The Department of Agriculture forked over $20 million to several companies for MDM integration which is now one year behind schedule and malfunctioning. Perhaps if the USDA hired one of the companies approved by the GSA for mobile management solutions, then the USDA would not be having these rollout problems. Or maybe if the USDA required a demonstration of the bidding companies’ capabilities for MDM integration in the USDA’s network, then USDA employees would now be using their own iPhones and Android to access their workplace servers. Instead, the USDA paid three contractors $20 million.

Testing before handing over taxpayers’ money would have shown that one contractor’s software is not compatible with part of the USDA’s network security infrastructure. Eight months after the MDM system was supposed to have completed a 30-day, 3,000 phone test phase, this test phase has been pushed back, and the USDA is still just testing one component of the contractor’s incompatible software to determine whether the software will be used or abandoned. According to the USDA’s Request for Proposal, the agency already supported more than 3,000 mobile devices before the $20 million project and hoped to expand the number of mobile devices to more than 100,000 over the next few years. As of late July, only 1,370 devices were on the USDA’s MDM system.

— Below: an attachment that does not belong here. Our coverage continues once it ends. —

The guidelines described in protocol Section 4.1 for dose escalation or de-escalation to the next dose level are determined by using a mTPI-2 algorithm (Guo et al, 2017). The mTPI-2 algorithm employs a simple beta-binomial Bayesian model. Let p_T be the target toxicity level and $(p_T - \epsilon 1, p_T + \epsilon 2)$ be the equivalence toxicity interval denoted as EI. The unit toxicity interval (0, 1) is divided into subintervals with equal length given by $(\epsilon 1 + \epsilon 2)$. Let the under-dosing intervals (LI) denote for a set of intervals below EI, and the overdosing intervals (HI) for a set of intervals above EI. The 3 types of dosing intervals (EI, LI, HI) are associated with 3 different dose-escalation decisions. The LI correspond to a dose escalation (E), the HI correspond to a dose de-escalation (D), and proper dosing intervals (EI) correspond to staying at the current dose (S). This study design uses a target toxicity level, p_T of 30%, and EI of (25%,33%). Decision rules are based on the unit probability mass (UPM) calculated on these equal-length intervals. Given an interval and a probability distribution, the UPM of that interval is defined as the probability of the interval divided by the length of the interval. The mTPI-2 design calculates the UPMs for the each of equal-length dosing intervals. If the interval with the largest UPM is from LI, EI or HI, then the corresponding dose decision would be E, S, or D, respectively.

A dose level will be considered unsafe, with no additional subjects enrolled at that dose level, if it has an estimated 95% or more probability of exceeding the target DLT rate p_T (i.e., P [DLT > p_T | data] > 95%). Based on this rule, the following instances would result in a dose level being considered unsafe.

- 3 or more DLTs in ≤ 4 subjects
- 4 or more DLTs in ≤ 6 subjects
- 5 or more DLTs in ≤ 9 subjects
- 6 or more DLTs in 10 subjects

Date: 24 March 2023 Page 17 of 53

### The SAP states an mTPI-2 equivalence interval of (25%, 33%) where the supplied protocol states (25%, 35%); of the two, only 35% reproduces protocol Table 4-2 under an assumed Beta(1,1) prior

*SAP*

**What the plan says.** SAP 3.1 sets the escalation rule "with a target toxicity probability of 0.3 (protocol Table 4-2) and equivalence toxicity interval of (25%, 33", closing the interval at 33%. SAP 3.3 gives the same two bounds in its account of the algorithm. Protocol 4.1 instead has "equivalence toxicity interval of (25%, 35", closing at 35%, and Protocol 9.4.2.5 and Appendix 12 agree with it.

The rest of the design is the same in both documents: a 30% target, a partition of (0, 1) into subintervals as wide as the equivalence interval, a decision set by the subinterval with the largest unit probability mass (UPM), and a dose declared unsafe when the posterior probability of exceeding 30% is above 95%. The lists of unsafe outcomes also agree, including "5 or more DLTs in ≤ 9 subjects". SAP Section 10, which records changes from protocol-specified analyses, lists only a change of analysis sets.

Surely, given the failure of the MDM integration at the USDA, other federal agencies would restrain themselves from awarding millions in taxpayer dollars to these contractors without first testing their product? Think again. One of these three contractors was awarded $212.1 million in government contracts just in 2013. The contractor with the incompatible software has several multi-million dollar government contracts with the CIA, NSA, FBI, DHS, and the Air Force. Instead of pouring millions of dollars to fix “glitches,” taxpayers would prefer their money go towards testing new technologies first to prevent such rollout problems.